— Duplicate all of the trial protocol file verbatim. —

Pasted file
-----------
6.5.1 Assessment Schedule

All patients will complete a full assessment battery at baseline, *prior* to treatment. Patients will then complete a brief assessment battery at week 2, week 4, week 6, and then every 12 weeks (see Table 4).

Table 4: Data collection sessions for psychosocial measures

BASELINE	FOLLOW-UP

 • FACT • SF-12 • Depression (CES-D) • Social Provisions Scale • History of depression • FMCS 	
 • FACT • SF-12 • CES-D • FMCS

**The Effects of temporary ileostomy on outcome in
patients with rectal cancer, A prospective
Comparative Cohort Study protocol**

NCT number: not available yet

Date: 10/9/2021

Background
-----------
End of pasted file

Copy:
6.5.1 Assessment Schedule

All patients will complete a full assessment battery at baseline, *prior* to treatment. Patients will then complete a brief assessment battery at week 2, week 4, week 6, and then every 12 weeks (see Table 4).

Table 4: Data collection sessions for psychosocial measures

BASELINE	FOLLOW-UP

 • FACT • SF-12 • Depression (CES-D) • Social Provisions Scale • History of depression • FMCS 	
 • FACT • SF-12 • CES-D • FMCS

**The Effects of temporary ileostomy on outcome in
patients with rectal cancer, A prospective
Comparative Cohort Study protocol**

NCT number: not available yet

Date: 10/9/2021

Background